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In my app Im using different open source libraries , that throws different exceptions . I don’t have experience in dealing in way with exception handling ,I always just did the try/catch thing , when I know
there is problem . Now I like to build some kind of object that handles all exceptions inside it . and I don’t have idea how to start and even if it possible
For example I have my class A and B

Class A 
{
 void method1() 
{
  Foo foo = new foo // external lib throws throw std::bad_alloc();
}
};

Class B 
{
 Void method1() 
{
  Int d = m_foo[0] // external lib  throw std::runtime_error( message );
}
};

I want somehow to handle those kinds and others in central place in my application What strategy should I use ?

UPDATE :
after trying the suggestion offered and implemented the try/catch in the main of my application , the problem it never gets there when the exception throws all im getting is this but its never gets to the try/catch:
visual studio run time error

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1  
This error is happening because an instruction called assert(). This isntruction gets a conditional expresion between its brackets, and in case it turns to be false, it aborts execution and shows the dialog you are seeing. –  Baltasarq Feb 29 '12 at 11:18

4 Answers 4

up vote 1 down vote accepted

You can use a try... catch structure in your main() function. All exceptions of the C++ standard library derive from std::exception, so that's a good back up. However, you should discriminate all different kinds of exceptions, or at least, those more common. You can also create your own exceptions, as classes deriving from std::runtime_error. You can have multiple catch sections, but ordered from the one more specific to the more general one.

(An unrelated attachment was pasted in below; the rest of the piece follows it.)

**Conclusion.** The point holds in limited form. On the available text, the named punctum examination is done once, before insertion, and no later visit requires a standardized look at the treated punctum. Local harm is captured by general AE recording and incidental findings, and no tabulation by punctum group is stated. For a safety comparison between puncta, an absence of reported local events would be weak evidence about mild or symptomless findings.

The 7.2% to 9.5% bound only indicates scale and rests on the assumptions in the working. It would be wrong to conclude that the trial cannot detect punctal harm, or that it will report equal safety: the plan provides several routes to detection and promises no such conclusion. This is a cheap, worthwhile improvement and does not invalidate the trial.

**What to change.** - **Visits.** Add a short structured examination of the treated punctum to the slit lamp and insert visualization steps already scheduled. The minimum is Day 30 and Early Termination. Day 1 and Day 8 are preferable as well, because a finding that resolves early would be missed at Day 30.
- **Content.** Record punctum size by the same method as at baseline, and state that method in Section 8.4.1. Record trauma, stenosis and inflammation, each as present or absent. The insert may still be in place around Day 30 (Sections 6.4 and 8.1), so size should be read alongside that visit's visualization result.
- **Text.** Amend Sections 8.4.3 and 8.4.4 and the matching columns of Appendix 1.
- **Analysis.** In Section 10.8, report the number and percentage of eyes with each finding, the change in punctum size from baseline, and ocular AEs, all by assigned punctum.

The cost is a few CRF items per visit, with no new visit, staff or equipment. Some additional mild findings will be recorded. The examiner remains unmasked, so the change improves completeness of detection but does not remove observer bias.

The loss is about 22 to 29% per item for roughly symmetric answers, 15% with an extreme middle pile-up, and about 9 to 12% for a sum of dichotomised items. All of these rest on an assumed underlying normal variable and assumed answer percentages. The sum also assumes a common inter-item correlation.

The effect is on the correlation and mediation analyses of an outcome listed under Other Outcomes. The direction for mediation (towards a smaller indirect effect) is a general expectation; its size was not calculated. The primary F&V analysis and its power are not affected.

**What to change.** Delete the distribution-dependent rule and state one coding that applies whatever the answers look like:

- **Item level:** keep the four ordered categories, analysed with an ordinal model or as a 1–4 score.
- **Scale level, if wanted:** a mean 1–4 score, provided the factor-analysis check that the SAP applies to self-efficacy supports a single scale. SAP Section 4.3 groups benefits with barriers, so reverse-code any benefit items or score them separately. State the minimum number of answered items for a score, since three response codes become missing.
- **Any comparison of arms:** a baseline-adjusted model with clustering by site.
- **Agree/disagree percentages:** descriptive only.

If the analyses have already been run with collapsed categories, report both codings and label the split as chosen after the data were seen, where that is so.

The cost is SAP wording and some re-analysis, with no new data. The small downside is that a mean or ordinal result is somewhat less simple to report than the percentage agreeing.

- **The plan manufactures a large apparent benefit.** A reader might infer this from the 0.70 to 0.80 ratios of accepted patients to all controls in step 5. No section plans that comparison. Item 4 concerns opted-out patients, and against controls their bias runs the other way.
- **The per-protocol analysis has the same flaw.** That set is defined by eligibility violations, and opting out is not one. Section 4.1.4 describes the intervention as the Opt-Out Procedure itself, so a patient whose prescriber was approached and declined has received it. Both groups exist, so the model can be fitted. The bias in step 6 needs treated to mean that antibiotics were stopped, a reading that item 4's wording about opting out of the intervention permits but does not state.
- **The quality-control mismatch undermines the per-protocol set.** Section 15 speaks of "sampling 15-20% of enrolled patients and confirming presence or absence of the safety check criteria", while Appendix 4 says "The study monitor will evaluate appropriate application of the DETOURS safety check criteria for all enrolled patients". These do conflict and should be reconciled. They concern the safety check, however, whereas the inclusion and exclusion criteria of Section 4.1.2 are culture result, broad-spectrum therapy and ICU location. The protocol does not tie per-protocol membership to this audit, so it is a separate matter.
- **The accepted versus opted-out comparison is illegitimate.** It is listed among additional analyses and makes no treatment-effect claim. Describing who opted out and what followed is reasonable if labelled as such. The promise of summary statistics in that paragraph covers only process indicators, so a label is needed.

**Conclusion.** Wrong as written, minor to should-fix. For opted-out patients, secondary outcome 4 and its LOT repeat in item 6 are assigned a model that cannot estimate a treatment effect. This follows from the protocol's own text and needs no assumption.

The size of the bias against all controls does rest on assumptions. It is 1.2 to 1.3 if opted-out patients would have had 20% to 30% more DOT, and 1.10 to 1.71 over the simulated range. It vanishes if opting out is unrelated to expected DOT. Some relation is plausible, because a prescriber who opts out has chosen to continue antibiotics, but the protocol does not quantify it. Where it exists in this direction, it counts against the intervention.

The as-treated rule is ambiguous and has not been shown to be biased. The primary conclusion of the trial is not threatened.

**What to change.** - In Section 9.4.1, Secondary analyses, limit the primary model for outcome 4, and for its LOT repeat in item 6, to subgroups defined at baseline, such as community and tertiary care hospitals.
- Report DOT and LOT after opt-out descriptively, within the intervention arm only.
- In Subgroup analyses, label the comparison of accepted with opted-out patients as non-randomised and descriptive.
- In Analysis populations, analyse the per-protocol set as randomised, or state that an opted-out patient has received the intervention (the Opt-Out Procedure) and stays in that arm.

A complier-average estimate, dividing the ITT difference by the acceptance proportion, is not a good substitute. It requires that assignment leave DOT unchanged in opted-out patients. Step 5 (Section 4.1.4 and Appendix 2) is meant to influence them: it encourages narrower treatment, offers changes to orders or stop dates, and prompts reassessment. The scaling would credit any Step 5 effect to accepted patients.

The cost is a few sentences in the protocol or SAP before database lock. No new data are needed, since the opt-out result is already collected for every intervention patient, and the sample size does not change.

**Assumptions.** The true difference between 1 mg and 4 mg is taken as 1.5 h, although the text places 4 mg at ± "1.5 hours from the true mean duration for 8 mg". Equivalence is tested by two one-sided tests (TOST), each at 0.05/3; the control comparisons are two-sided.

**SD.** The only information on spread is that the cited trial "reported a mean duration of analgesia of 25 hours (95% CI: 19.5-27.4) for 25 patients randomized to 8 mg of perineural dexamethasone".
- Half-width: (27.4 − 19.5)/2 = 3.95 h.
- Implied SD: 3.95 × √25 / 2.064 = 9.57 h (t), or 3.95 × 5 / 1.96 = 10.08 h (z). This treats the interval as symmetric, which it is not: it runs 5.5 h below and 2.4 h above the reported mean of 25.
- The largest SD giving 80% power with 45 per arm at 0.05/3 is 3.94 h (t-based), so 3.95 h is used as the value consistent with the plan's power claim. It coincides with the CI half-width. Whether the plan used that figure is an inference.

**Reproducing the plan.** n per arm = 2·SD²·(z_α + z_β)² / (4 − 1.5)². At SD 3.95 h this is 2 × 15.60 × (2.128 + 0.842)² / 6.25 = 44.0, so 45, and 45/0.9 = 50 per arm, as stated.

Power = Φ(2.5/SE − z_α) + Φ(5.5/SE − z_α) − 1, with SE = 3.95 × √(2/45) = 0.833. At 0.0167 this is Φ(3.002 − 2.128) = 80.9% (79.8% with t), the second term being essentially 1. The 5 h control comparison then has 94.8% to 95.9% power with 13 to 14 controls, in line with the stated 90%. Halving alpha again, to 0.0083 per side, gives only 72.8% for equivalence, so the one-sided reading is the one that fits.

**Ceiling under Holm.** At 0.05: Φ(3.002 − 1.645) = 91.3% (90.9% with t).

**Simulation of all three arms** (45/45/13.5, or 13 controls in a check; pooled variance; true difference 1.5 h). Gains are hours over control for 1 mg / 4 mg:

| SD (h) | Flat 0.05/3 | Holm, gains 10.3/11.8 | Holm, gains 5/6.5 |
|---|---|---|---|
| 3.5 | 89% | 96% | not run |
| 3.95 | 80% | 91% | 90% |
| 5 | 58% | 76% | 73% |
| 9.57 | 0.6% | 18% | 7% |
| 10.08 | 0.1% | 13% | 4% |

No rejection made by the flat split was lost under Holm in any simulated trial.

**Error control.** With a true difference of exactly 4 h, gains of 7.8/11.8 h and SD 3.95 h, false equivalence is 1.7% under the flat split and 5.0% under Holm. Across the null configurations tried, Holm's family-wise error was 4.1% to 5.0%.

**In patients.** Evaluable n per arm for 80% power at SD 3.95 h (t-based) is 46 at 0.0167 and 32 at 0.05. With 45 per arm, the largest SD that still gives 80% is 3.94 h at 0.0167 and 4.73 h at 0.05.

try {

// more things...

}
catch(const std::bad_alloc &ba)
{
    // memory error
    std::cerr << "Memory error" << std::endl;
    exit( EXIT_FAILURE );
}
catch(const std::runtime_error &re)
{
    // customized error, probably
    std::cerr << "ERROR: " << re.what() << std::endl;
    exit( EXIT_FAILURE );
}
catch(const std::exception &e)
{
    // general (unexpected) error
    std::cerr << "Unexpected ERROR: " << e.what() << std::endl;
    exit( EXIT_FAILURE );
}

Remember you need to #include stdexcept and exception. Hope this helps.

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so what is the benefits of exception class like in this link : cplusplus.com/doc/tutorial/exceptions –  user63898 Feb 29 '12 at 8:56
    
You're given the basics of using exceptions in that link. Firstly, it introduces that anything can be thrown as an exception, and then starts with the exception hierarchy in the standard library. The benefits of using exception classes instead of numbers ot strings is precisely that you can discriminate among all kind of errors from the class of exception thrown. –  Baltasarq Feb 29 '12 at 11:21

Use a catch all/default exception handler.
If you use an ellipsis (...) as the parameter of catch, that handler will catch any exception:

try
{

}
catch(...)
{

}

However, note that using a catch all is an bad design and it hides your problem, rather you should handle each exception specifically and take appropriate action for each.

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1  
answer saved by the last comment! :) –  Nim Feb 29 '12 at 8:44

You can use a try/catch that catches all exceptions:

try
{

}
catch (...) //catches all exceptions
{

}
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typically you would use something similar to

#include <stdexcept>
try {
   ...
} catch (std::exception const& e) {
  // catches std::exception and derived, e.what() can be used to log the root cause
} catch (...) {
  // catches anything thrown, not only exceptions
}
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